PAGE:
Parable of the Migratory Birds

Fall is migration season. The Pond is a stopover for avian migrants enroute to coastal NW United States, or further south to the Gulf Coast and even Mexico. This year, for some reasons, the traffic at the Pond and the adjacent lake is particularly busy, all to a birder’s delight.

October came in like a lion and out like a lamb. We had heavy snow by the middle of the month when the leaves had not all fallen off from the trees and the grass was still green. The lowest temperature reached was -18°C, that, my friend to the south, is 1°F. The water at the Pond was frozen by the third week. But after that premature winter, we were blessed with warmer days towards the end of the month, and even breaking a one day record high on Nov. 2, reaching 23°C, or 73°F.

But it’s not the temperature that interests me. What I find amazing is the variety of waterfowl converging here on their way to the south and the way they come together.

Here are some photos in the past couple of weeks. Mallards, Mergansers, and Ring-billed Gulls side by side. I think I heard Lady Merganser say: so what if my Lucille Ball hairstyle or its colour is different from yours, just let me be and swim to my heart’s delight. Whether you dip or dive for your food, these diverse avian species know how to get along and enjoy the warm sun, fresh air, and clear water:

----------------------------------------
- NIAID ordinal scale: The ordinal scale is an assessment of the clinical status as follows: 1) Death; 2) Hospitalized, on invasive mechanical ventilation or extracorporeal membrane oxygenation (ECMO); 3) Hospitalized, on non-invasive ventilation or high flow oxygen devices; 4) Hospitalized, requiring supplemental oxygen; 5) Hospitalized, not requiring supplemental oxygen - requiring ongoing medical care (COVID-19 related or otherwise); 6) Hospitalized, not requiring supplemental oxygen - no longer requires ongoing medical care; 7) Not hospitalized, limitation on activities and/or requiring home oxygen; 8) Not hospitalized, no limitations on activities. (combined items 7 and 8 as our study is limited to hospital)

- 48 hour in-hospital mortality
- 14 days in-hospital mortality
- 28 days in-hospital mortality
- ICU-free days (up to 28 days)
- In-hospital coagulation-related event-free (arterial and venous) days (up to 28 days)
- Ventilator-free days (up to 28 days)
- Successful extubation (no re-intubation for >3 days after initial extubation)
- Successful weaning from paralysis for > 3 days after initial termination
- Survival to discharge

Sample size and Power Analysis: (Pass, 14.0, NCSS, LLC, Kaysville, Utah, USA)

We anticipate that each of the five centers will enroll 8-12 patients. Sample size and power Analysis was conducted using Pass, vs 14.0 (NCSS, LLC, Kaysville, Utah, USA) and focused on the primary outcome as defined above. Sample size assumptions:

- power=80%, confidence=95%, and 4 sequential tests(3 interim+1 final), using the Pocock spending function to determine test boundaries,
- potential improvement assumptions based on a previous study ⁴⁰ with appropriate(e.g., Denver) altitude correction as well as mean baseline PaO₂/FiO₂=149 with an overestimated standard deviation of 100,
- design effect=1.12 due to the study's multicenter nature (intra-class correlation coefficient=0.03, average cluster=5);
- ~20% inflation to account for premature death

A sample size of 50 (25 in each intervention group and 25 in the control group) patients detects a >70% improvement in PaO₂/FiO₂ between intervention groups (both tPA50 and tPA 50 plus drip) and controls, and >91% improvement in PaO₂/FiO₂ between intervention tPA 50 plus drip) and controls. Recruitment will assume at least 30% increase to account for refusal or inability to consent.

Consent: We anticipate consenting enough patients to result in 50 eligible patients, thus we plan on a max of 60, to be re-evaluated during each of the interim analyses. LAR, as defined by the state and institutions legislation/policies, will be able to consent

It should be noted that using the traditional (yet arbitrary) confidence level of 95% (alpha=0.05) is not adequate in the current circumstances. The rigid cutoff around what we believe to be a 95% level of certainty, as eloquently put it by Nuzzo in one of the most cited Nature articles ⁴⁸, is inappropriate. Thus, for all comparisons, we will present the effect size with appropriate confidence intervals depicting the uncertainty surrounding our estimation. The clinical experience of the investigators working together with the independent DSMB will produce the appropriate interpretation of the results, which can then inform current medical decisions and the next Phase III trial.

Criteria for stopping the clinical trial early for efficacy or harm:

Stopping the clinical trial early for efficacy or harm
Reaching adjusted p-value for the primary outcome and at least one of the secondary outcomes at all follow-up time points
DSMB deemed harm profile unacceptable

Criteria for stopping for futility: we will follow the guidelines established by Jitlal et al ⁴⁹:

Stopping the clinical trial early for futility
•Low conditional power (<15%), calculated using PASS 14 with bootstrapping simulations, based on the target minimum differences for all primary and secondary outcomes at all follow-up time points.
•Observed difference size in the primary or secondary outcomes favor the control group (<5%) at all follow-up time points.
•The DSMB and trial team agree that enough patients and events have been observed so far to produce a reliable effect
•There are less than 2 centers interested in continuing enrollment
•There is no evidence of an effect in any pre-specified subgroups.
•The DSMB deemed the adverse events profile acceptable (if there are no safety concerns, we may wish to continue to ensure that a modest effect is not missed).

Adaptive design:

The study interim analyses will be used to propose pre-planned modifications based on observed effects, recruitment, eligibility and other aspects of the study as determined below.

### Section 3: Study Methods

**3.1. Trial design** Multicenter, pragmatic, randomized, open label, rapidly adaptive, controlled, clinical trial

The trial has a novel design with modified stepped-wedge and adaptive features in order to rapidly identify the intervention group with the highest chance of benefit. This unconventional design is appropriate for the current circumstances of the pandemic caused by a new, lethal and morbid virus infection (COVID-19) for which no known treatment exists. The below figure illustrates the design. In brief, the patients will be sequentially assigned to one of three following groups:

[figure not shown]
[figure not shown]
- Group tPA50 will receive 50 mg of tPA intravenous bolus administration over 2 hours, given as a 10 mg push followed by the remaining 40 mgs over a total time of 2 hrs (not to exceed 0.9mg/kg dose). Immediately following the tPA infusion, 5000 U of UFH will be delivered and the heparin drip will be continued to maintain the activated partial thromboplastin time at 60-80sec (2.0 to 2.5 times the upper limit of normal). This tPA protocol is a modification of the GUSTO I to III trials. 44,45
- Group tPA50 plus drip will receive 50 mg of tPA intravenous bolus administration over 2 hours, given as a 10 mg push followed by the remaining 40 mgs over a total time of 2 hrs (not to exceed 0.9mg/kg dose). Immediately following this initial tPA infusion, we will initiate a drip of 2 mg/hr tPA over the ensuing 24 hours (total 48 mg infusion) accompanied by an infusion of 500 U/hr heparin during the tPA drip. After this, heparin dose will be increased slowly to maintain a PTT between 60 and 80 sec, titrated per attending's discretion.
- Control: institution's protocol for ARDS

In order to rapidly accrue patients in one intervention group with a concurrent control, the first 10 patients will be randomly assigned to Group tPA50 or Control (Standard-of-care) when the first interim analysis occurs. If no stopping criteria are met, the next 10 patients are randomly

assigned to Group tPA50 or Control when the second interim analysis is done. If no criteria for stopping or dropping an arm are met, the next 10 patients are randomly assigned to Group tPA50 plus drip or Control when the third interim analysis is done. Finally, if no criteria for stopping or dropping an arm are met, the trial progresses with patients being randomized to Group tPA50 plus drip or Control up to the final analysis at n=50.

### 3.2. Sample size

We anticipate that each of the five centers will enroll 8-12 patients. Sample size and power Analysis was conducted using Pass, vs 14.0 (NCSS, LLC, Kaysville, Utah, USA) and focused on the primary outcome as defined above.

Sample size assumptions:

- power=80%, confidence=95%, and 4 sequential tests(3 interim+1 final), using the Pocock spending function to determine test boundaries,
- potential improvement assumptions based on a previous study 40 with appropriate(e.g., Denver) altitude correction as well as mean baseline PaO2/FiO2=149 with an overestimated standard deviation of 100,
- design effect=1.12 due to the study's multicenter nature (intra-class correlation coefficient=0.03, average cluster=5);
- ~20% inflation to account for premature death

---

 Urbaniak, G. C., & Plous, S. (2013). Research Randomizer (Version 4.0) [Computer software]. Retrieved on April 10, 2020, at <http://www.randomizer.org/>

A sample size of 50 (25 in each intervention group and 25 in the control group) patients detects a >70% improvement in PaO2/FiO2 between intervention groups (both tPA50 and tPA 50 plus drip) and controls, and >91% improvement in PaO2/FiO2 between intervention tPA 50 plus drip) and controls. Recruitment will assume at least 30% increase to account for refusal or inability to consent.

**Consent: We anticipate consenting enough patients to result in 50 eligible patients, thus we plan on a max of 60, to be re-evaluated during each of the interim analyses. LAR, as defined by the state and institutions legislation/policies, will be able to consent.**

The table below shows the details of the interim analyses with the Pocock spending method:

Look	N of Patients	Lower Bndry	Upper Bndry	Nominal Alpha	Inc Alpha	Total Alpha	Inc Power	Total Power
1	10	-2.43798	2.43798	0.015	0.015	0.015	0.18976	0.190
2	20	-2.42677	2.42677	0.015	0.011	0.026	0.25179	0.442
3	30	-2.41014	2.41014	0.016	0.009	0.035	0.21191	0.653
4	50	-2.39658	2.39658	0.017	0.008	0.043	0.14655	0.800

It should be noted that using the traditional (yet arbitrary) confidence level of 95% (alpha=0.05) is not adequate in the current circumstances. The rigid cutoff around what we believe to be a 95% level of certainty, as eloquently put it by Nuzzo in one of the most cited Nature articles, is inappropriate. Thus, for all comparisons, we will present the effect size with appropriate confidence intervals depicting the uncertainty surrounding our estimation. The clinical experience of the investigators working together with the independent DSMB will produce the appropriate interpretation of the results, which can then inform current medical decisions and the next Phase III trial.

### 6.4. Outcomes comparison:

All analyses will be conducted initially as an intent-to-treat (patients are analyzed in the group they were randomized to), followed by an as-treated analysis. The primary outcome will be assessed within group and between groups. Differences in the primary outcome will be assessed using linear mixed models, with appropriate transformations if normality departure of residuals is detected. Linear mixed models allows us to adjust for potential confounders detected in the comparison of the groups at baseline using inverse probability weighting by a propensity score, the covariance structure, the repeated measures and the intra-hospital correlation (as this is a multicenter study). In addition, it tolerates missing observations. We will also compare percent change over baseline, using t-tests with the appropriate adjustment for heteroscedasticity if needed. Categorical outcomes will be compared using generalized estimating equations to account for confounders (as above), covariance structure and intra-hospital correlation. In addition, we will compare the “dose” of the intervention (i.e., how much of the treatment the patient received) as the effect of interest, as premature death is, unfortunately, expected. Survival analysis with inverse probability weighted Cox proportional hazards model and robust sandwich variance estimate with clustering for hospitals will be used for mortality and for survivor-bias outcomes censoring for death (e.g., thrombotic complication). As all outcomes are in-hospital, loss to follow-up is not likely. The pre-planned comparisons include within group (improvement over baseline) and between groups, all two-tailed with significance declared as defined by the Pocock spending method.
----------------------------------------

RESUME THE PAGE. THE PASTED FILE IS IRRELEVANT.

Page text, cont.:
What does it matter that a female Goldeneye is leading a flock of Buffleheads:

From the front of the line: Female Goldeneye, Male Buffleheads (wearing white hoodies), followed by two Female Buffleheads (white patch on cheek).

At a lake nearby, more migrants converged. It was a pool party of diversity: Canada Geese, Goldeneyes, Mallards, Coots, Gulls… those were just the ones I could see from afar. Only when there’s peaceful coexistence can they conserve energy for the long haul, and leisurely soak up the sun, preen their plumage, do yoga stretch, and of course, fuel up on nature’s buffet.

Thanks to other birders alerting me, that’s the first time I saw Swans here. From a far distance, I sighted several of them on the half frozen lake (or, half melting lake):


I can’t decide even after researching online whether they were Trumpeters or Tundra Swans as I was unable to see their bills from so far away, not even from the enlarged photo later. The two on the right in the picture above are juveniles as they’re greyish in colour. The one in the middle in the foreground standing on one leg is a Canada goose. Note the difference in size.

That day, I had my fill of avian sightings, albeit just watching from the shore far from the activity. The swans stood out in their sheer physical impression among all the ducks and geese, yet they were gentle and not bullies.


Maybe the migratory birds know that they’re only here temporarily, as they’re all in transit. As time is short and their presence ephemeral, might as well be at peace with each other and indulge in what they are given: Nature’s bounty, and enjoy their fill of common grace.

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Reopening: A Bird’s Eye View

We know how hard it’s been these past few months for you humans. Not gathering together means no more communal bathing. That’s tough.

Bathing beauties

Communal Bathing

Don’t get me wrong, we’re very adaptable. We love congregating, but we’re also fine with just being with our significant other.

Mergensers M & F

and practise yoga together: